Pupuya is a small but very dense bird paradise, with a colony of cormorants tens of thousands of individuals strong, pelicans, Humboldt penguins, and several other bird species. We were constantly under bird droppings. Numerous sea lions lie on the rocks, rapidly moving toward the water when humans approach from afar.

For extraction, Beto and Paolo wore dry-suits, but they brought a small inflatable this time, which they used to carry one sealed drum at a time, filled with equipment, camping gear and clothing, until everything was in the boat. We were transported at the end, one at a time.

Christian and Juan worked hard on the island to bring everything on the rocks, set up the camp, move batteries and generators around, re-set the camp in strong winds, etc. They took turns operating CE4A for the CE hams on 40 m SSB. Their enthusiasm, humor, and team spirit were unsurpassed.

A big Thank You to Dino/CE3PG for his help with the necessary permits and licenses, and Marisa/CE2MT for her intense work on the logistics.

November 19, 2011

Arrived with Christian and Marisa at Matanzas, relatively accross from Pupuya. We had a wonderful dinner with several others hams from the RadioClub de Chile, who arrived here ahead of us. Weather looks good, not a lot of wind, and it is expected even better tomorrow morning, when we will attempt landing. If everything goes well, I hope to be on the air by no later than 18 UTC.

 Cezar, Manuel (center) and Christian (CA3TAM)

November 18, 2011

I am flying tonight from Kingston (Nov 19 at 0:56 UTC), arriving in Santiago tomorrow lunch time (15 UTC). I will be meeting with the CE team at the Radioclub de Chile. After the equipment, camping gear and food provisions will be checked one more time, everything will be loaded into the rented pickup truck and we'll drive south-west, towards the shore, where we will stay for the night. Landing on Pupuya will be attempted on Sunday morning, and I will be joined in this attempt by Christian.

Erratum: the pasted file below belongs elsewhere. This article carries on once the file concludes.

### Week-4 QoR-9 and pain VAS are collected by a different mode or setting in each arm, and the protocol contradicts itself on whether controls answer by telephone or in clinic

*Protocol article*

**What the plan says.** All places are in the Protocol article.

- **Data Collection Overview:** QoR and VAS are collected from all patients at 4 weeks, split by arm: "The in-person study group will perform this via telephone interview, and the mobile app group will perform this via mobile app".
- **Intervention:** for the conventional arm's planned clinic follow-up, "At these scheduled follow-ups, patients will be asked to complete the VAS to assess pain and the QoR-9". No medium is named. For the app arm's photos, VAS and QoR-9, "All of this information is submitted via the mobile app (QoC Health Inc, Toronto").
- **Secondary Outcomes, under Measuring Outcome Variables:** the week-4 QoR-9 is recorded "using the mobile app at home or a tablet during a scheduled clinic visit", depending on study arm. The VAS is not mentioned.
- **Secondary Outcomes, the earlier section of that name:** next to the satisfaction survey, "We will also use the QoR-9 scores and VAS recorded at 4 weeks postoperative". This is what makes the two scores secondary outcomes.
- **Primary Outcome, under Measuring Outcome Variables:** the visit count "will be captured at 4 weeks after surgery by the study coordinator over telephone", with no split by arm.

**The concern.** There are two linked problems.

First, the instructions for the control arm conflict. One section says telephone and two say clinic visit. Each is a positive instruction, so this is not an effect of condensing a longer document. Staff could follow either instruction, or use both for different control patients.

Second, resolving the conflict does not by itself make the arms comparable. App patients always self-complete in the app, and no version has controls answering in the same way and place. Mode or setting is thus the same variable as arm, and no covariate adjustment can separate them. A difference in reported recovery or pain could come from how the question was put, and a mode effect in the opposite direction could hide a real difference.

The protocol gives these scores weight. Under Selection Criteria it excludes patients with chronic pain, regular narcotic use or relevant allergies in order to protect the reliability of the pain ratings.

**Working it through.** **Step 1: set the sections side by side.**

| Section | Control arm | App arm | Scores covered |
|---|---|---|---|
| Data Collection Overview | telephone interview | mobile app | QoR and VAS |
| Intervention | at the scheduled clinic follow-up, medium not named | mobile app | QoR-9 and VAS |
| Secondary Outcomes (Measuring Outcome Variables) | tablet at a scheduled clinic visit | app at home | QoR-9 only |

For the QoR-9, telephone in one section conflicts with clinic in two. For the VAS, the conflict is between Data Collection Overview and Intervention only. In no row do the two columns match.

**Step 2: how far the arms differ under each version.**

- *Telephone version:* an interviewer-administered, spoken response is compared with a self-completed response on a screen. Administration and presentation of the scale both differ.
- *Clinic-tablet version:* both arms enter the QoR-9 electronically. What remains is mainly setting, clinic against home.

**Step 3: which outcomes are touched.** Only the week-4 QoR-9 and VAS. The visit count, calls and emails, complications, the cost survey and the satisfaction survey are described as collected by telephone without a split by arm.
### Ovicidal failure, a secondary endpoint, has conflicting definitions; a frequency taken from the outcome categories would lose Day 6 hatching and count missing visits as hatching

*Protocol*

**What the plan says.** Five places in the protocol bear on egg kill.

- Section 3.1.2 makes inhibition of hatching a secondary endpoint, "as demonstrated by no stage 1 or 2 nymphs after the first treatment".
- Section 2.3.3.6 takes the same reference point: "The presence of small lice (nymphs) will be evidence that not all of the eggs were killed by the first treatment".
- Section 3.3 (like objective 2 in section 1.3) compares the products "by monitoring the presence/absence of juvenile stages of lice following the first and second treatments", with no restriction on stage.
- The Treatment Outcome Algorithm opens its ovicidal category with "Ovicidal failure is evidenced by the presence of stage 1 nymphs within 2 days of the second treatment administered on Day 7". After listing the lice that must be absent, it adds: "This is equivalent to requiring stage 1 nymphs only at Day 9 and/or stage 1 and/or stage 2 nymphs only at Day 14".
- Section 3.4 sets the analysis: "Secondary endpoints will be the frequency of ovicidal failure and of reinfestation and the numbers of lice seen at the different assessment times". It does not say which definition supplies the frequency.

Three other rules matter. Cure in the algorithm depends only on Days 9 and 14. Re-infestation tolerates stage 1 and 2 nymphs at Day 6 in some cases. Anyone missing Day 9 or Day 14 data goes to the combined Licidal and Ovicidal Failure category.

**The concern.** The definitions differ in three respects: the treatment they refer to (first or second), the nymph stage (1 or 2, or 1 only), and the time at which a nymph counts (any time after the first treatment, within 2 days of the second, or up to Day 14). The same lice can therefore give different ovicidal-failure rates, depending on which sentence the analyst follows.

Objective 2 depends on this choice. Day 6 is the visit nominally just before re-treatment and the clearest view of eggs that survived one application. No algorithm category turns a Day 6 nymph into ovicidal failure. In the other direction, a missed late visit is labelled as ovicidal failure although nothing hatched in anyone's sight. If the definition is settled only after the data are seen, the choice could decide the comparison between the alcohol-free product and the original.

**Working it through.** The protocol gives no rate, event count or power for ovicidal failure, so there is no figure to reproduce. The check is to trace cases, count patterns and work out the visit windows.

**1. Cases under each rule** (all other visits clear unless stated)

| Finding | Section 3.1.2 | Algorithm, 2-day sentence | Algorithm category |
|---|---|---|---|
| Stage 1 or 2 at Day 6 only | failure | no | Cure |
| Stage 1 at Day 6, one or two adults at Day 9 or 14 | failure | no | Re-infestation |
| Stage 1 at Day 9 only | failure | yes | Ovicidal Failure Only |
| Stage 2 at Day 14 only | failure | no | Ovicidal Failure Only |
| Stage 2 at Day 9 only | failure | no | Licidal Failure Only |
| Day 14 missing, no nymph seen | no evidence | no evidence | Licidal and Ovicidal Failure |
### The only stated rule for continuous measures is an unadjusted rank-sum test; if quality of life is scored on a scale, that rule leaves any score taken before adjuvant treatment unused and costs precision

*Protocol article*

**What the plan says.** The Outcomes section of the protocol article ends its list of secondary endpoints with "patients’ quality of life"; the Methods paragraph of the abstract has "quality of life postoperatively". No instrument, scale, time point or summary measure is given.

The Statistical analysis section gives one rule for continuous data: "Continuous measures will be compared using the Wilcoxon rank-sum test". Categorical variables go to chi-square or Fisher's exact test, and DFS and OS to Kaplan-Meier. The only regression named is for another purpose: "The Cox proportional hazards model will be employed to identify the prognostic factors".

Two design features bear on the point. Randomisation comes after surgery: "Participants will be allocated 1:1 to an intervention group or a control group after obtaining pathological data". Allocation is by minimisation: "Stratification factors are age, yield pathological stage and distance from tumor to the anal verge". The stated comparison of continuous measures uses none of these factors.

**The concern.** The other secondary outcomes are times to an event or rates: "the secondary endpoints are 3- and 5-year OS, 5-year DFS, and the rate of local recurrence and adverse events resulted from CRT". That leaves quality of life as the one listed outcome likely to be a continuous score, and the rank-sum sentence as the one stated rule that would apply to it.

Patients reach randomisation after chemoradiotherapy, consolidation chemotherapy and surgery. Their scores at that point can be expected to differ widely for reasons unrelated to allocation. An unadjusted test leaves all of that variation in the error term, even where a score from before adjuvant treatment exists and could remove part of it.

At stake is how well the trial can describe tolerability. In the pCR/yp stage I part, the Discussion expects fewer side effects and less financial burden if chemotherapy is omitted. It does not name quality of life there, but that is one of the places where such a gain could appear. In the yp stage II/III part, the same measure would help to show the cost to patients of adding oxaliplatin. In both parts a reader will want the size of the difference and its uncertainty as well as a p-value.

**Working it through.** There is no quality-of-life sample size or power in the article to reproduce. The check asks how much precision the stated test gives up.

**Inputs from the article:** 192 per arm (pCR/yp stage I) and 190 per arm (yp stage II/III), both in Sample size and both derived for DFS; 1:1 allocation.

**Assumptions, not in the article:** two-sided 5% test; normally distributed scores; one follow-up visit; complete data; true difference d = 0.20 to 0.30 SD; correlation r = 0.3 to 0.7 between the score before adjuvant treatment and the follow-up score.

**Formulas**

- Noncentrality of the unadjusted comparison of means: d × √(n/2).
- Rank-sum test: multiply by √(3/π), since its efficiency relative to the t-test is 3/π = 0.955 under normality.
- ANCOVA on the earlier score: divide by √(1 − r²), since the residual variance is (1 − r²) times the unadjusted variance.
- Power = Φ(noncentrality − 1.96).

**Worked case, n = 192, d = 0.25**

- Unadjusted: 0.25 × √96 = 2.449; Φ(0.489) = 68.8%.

Please note the following:

- There will be no SAT phone or email communication between the island and mainland. We will use VHF radios in case of emergency.

- Refrain from posting band/mode requests on the DX cluster, since I will not have access to them.

- In case of significant developments, updates will be posted on this website.


October 11, 2011

Preparations for the CE4A expedition are on track and progressing very well. For transportation we have retained the services of Manual Berrios, a very experienced sailor and fisherman, who will be available 24 hours per day during the expedition, including any delay due to unfavourable weather conditions. In view of the serious landing challenges, the landing team has been reinforced with Christian (CA3TAM), who is an experienced diver and fisherman, very enthusiastic about this adventure. The supporting team will include Marisa (CE2MT), Pepe (CE3BCO), and Julio (CE3OPE). At least one of them will be available on mainland at any time. Any information from the operating team will be posted on this website through our webmaster, Maury (IZ1CRR).

Our purpose is to service as many members of the IOTA community as possible. As such, please refrain from logging us on different bands and modes. Give others a chance. Also, please remember that the operator’s instructions are not optional! If we are switching bands/modes is to target different regions around the world and operators who are not comfortable wCW. Generators, chargers, batteries and waterproof drums have been rented/purchased and checked. If the weather cooperates, we should be on the air on November 20.

I will not return back to Canada before the end of November. Keeping in mind that December includes some winter holidays, it is unlikely that the QSL cards will be designed, printed, shipped to me, and mailed to those with direct requests all in time for the annual upgrade submission. I hope that the IOTA chasers will understand.


September 15, 2011

Visiting Chile, I had the opportunity to meet in Santiago with Dino – CE3PG, Pepe – CE3BCO, and Marisa – CE2OPJ, members of the “Team Pupuya”, and go with them over the logistics of our DXpedition. Based on reliable information it was concluded that dry landing on Pupuya coming from the sea is impossible. This is because of numerous subsurface rocks that prevent the Zodiac from approaching the shore. The only option is to bring it as close as possible and then swim to the island by avoiding the rocks. The water temperature is expected around 10 C, so wetsuits should be worn. All the radio equipment, generators, batteries, camping gear and personnel effects must be transported inside waterproof, 200 liters sealed drums.